Light pulses S1B travels back through WDM 78B, phase modulator 112B, and PM beamsplitter 106B. The quantum transceiver 20B includes a first single-photon detector 114B coupled to PM beamsplitter 106B, and a second single-photon detector 116B coupled to PM circulator 104B. Single-photon detectors 114B and 116B are respectively coupled to discriminators 120B and 122B, which are coupled to controller 60B. Single-photon detectors 114B and 116B can be changed to operate in linear mode. Discriminators 120B and 122B can be changed in mode to give proportional digital data to measure levels of light beyond single photons.

Controller 60B is coupled to detectors 114B and 116B, discriminators 120B and 1220B, and VOA 102B to control the amount of light in signal S0, which serves to vary the working range of the OTDR. The controller measures the light level and time delay between the outgoing pulse S0 and returning pulses S1B to determine the characteristics of the fiber, e.g., the location of reflection points RP1.

Optical modem 50B is used to connect the transmit portion of the OTDR, starting with laser 100B, to the receiver portion, including discriminators 120B and 122B.

II. Timing System

The above description of the various embodiments of the operation of QKD system 10 presupposes that a timing system is in place to coordinate the sending of the initial quantum signal pulse S0, the modulation of pulse S1A by Alice's phase modulator 112A, the modulation of pulse S1B by Bob's phase modulator 112B (thereby forming quantum signal S1), and the detection of the combined pulse at either of the single photon detectors 114B and 116B.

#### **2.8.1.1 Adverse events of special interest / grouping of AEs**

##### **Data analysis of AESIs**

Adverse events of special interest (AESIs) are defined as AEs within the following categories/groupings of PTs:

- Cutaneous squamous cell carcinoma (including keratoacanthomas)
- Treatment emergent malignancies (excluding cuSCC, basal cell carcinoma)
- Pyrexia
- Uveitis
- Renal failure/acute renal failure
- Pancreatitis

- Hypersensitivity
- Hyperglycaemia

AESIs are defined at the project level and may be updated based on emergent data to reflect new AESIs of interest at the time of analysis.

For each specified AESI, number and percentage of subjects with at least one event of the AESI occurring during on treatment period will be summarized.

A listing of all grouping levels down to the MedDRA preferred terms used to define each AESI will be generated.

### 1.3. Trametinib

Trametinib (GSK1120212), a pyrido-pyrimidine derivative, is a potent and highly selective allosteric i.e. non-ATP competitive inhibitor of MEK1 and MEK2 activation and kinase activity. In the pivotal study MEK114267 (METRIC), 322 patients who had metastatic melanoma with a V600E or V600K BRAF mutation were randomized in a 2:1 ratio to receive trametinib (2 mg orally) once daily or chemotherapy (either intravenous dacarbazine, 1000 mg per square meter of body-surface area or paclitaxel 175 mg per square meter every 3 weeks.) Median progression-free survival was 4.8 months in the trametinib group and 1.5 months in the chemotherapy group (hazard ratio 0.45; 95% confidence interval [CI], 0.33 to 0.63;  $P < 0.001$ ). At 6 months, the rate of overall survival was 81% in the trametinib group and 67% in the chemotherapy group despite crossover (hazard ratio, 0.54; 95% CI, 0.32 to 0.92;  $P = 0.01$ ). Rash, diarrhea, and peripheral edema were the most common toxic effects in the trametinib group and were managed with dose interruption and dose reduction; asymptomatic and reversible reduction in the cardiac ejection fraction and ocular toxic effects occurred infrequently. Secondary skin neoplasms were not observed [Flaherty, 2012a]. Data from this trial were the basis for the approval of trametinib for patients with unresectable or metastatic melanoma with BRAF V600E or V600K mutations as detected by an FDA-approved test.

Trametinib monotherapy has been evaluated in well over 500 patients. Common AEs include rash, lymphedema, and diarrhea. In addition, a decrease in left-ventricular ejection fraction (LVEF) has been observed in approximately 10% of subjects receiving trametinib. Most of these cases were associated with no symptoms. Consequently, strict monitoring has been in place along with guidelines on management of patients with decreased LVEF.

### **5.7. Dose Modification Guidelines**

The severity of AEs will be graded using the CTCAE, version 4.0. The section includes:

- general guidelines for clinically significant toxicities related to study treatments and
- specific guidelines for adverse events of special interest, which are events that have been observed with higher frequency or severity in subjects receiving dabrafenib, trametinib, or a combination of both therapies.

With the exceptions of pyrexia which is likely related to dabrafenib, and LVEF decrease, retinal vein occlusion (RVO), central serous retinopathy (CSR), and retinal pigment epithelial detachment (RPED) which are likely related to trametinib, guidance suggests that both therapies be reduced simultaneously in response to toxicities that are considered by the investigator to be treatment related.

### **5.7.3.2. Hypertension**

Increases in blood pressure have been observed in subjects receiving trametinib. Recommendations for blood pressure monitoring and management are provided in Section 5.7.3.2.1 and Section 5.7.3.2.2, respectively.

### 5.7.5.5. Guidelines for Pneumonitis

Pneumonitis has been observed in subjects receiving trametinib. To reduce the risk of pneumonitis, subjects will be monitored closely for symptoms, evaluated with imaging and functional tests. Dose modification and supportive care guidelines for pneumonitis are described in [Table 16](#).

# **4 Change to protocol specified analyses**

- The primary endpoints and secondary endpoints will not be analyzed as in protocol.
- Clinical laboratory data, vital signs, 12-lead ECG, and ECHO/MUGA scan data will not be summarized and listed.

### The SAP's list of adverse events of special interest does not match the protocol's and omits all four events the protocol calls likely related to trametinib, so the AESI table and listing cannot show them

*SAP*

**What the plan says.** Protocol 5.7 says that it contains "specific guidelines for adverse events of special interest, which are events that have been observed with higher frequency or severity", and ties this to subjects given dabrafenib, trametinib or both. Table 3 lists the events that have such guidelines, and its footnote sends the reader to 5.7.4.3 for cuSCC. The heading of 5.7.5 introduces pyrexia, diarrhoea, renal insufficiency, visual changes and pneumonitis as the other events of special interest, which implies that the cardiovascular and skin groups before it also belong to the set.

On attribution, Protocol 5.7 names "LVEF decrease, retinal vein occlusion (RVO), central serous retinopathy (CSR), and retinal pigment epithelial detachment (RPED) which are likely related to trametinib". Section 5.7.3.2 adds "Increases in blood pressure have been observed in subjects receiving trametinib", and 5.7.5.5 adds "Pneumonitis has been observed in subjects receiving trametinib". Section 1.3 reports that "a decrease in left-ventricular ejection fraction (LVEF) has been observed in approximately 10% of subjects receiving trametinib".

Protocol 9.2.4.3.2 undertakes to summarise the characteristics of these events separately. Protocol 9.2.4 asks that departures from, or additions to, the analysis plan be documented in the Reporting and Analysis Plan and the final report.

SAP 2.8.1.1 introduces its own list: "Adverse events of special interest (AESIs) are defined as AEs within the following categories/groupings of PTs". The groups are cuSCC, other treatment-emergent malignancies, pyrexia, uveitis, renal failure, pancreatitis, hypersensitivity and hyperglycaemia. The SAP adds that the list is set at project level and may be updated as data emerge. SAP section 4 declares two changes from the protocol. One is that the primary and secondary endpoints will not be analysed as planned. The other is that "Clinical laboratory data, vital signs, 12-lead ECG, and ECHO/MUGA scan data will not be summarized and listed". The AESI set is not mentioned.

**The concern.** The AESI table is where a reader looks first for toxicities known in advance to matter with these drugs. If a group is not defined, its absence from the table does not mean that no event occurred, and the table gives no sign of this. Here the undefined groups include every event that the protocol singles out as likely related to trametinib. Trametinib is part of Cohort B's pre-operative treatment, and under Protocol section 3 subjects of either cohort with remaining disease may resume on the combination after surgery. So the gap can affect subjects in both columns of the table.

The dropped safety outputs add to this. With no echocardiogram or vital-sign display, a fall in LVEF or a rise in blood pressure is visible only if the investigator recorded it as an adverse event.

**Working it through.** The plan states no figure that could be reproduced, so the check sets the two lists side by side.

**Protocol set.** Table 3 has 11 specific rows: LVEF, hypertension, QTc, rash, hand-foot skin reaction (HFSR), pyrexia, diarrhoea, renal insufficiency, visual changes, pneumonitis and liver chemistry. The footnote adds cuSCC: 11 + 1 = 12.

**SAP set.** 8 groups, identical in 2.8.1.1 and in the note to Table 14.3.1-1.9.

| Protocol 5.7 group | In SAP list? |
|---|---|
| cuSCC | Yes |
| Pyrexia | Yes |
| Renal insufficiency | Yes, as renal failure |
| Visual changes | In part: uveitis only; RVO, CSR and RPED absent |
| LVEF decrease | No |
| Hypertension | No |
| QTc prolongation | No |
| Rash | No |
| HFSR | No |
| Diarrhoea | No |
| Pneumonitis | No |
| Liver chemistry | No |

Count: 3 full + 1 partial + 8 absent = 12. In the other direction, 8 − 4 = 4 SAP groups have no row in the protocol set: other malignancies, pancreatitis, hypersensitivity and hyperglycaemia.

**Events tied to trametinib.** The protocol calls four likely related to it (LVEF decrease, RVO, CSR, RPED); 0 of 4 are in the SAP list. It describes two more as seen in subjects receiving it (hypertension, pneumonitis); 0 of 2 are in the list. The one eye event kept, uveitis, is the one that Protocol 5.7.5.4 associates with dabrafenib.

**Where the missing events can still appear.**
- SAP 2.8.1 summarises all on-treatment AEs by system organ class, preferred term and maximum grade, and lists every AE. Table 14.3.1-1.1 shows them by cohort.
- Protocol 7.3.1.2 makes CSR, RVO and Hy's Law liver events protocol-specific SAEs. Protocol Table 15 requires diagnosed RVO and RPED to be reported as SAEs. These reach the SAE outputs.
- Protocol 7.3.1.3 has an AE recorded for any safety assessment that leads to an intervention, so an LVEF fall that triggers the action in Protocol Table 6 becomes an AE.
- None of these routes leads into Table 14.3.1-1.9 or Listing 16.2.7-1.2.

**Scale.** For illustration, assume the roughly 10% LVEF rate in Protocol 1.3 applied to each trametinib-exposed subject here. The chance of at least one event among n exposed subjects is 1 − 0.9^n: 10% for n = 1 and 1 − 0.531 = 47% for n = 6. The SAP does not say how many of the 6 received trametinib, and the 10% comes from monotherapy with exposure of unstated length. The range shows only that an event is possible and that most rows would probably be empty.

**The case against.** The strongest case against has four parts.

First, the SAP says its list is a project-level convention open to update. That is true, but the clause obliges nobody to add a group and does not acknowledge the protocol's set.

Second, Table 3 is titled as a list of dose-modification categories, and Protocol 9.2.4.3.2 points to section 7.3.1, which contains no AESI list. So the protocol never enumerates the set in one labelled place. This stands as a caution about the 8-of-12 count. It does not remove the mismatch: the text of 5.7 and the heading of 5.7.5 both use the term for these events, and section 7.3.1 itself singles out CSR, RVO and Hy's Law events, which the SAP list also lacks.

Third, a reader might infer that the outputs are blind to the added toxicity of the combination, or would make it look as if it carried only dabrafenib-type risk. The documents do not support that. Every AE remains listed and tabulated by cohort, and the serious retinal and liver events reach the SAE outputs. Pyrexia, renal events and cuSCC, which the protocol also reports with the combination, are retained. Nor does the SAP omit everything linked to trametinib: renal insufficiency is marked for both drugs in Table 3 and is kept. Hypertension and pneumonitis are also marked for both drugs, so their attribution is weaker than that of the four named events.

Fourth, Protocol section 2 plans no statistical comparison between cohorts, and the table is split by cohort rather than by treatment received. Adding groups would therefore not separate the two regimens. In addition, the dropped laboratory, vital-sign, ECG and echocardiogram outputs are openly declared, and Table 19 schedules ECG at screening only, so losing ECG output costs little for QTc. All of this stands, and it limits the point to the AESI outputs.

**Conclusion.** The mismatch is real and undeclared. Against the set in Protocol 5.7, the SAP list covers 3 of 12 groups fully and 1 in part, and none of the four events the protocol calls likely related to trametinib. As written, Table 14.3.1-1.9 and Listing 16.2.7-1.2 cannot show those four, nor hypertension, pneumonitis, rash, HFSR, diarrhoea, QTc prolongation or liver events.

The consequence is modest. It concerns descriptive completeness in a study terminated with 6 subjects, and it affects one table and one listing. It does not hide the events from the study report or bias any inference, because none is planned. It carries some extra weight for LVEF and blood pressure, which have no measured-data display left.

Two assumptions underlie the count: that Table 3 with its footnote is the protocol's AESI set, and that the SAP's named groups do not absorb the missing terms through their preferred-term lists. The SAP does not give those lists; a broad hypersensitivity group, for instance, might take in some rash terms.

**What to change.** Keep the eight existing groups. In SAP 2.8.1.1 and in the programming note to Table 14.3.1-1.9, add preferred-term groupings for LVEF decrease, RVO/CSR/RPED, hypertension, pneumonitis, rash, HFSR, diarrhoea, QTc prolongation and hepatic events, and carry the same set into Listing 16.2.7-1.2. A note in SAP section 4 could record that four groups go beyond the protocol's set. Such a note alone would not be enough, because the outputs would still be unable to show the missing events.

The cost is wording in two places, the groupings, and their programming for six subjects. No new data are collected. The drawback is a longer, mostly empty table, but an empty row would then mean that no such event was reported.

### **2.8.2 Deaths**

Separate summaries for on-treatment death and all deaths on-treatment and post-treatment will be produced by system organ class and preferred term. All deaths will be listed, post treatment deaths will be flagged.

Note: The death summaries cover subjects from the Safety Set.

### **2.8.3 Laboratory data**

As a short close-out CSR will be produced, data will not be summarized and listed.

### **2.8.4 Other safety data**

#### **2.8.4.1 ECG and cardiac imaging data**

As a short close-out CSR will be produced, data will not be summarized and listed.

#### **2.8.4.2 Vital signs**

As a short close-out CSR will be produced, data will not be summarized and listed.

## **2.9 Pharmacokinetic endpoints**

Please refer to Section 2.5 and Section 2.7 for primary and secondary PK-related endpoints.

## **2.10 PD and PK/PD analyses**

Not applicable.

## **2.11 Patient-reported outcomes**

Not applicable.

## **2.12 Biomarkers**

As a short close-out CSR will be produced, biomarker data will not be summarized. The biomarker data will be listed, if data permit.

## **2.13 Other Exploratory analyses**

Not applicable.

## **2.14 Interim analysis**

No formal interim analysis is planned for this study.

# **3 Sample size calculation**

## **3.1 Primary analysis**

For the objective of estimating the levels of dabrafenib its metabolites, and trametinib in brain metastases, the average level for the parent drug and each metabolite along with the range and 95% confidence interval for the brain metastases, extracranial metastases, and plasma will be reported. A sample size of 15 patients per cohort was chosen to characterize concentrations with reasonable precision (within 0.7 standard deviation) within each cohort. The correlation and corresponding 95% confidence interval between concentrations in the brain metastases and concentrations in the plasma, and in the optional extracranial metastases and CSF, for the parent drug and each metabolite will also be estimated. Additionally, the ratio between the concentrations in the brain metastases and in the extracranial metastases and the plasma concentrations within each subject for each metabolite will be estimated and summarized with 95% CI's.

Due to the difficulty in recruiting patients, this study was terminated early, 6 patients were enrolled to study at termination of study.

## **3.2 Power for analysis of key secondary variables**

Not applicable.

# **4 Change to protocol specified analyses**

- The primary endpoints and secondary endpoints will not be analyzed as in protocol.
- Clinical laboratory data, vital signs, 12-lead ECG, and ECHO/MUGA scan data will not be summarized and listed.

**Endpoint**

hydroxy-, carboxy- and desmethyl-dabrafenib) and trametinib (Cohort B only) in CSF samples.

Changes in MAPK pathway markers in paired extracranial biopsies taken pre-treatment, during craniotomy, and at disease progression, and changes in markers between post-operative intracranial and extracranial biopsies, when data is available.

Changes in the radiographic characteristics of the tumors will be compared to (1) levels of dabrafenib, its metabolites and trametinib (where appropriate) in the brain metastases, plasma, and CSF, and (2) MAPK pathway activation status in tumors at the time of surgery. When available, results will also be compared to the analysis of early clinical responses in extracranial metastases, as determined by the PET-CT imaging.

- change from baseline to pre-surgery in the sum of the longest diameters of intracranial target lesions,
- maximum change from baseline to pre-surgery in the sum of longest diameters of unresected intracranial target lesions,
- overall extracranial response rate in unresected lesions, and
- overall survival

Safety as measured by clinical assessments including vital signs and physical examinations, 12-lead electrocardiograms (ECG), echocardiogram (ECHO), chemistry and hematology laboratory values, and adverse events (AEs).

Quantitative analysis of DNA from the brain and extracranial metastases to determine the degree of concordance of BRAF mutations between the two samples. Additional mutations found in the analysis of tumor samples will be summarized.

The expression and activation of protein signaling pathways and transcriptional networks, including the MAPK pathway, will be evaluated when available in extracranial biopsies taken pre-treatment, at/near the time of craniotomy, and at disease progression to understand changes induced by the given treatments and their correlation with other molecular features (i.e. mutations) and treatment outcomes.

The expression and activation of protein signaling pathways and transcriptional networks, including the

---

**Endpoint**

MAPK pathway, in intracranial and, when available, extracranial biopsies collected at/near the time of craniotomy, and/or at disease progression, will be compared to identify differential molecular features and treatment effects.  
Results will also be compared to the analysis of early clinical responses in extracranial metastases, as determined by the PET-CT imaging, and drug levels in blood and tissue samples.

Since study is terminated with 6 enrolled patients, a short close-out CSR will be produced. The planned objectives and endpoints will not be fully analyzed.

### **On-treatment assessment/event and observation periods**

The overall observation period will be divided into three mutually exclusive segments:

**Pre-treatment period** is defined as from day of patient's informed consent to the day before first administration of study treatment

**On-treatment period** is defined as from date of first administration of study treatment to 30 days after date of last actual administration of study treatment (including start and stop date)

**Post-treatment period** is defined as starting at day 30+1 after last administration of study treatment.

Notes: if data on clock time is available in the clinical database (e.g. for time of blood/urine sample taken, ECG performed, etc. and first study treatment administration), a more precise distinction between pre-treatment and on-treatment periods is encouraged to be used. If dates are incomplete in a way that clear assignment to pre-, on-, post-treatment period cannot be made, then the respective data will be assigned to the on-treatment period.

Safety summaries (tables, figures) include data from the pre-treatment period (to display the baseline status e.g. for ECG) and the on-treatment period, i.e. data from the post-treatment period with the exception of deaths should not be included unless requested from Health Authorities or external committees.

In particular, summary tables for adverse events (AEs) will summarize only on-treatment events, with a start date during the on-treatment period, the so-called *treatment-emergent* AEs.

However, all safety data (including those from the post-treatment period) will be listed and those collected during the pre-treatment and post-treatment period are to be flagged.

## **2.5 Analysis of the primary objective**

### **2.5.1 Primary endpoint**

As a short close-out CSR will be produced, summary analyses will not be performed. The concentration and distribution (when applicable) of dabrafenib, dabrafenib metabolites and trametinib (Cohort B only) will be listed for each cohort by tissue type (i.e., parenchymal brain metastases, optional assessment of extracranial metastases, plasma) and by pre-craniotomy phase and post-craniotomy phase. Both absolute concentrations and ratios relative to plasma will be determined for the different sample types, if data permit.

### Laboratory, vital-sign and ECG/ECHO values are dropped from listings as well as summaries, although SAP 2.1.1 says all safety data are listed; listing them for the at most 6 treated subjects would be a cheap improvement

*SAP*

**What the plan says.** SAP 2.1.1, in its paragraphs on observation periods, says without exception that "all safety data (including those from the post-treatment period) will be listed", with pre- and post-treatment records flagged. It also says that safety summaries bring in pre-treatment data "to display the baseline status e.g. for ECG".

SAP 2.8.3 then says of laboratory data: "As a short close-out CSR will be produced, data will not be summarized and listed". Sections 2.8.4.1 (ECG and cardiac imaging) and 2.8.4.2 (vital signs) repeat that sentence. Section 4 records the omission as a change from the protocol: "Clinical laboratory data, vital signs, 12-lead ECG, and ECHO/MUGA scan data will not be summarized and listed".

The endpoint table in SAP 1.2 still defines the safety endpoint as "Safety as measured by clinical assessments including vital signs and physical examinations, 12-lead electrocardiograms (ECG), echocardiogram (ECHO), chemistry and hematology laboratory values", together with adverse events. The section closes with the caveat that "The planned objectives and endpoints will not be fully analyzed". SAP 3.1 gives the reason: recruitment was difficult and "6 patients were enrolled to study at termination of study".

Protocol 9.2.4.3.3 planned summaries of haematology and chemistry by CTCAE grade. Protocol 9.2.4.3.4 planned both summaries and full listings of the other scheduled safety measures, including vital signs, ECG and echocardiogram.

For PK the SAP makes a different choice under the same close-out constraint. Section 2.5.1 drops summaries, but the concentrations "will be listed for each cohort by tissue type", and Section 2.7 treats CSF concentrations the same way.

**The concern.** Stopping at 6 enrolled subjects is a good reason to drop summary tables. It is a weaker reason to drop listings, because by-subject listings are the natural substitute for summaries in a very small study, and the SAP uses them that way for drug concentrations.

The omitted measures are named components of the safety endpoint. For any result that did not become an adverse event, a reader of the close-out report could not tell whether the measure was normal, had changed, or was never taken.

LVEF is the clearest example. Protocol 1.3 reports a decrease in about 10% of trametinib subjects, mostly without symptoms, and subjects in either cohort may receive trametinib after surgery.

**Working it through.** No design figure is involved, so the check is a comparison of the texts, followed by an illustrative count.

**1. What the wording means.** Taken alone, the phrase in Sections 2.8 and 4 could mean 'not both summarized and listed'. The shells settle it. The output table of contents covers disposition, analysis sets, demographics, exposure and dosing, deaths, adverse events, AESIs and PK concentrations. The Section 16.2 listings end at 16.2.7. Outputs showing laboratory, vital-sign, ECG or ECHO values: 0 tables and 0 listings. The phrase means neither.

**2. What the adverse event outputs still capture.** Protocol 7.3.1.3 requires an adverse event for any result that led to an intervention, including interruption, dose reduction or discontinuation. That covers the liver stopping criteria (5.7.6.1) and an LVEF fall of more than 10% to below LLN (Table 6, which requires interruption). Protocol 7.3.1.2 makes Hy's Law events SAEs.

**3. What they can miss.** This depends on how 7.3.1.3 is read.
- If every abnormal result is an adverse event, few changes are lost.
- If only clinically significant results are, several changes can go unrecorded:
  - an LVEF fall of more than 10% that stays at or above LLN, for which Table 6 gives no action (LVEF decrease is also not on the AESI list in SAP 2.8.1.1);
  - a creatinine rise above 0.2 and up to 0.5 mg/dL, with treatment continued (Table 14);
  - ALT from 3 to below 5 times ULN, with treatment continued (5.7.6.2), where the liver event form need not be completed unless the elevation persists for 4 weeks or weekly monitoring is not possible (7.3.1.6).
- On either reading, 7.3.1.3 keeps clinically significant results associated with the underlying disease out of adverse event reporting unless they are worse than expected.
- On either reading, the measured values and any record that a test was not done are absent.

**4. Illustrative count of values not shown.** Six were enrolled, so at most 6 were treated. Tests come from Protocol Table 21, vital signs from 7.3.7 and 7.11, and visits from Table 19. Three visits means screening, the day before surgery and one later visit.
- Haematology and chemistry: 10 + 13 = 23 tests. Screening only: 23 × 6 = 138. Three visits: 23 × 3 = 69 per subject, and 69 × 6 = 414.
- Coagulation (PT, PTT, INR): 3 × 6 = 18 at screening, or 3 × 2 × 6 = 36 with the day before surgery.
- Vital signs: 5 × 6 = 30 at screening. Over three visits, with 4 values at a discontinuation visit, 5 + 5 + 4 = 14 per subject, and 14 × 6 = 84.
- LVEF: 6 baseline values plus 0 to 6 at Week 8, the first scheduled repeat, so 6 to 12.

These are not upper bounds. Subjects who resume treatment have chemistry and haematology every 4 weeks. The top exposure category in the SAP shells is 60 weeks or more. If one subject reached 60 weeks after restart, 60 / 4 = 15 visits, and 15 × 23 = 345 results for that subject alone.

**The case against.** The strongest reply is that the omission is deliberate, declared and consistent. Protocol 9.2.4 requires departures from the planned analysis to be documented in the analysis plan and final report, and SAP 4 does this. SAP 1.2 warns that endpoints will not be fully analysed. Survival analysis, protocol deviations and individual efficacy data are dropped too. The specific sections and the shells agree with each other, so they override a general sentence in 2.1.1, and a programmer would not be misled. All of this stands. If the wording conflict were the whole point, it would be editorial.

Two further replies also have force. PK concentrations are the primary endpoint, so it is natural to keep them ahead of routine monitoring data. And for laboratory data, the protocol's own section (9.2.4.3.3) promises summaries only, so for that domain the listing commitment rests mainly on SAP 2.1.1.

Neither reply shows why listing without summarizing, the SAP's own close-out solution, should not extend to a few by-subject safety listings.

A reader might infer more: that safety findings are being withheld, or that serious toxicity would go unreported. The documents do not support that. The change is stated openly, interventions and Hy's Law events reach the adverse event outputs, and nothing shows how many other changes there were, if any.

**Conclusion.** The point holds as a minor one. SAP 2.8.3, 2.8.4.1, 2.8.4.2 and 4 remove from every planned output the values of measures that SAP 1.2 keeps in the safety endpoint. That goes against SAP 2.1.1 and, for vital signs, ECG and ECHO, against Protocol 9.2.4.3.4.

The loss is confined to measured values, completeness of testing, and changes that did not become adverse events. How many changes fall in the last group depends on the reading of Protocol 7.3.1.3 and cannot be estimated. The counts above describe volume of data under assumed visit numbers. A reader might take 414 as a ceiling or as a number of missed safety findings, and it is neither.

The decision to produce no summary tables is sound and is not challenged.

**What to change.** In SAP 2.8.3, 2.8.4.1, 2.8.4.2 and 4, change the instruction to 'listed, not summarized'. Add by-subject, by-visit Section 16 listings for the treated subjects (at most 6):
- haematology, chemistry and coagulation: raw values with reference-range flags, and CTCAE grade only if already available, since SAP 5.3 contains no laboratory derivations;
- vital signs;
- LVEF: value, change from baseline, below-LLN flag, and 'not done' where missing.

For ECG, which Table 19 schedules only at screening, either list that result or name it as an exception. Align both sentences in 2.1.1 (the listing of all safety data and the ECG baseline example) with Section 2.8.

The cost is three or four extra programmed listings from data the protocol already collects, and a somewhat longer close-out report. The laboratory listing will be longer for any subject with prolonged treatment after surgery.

Further, the above description presupposes that the timing system can account for variations (e.g., drifts and jitter) in the timing signals, and account for variations in the arrival times of the quantum signals.

The timing system 70 (FIG. 1A) is adapted to accomplish the above. FIGS. 3A through 3C are detailed schematic diagrams of an example embodiment of the timing system 70 of FIG. 1A, for the specific cases of a one-way QKD system (FIG. 3A), a two-way QKD system (FIG. 3B), and an OTDR (FIG. 3C).

A. Example Timing Operation of One-Way Quantum Transceiver

FIG. 3A is a schematic diagram of an example embodiment of the timing system 70 of FIG. 1A that uses two optical circulators and further illustrates the controller clock domains and their connections to the phase lock loops (PLLs) and clocks.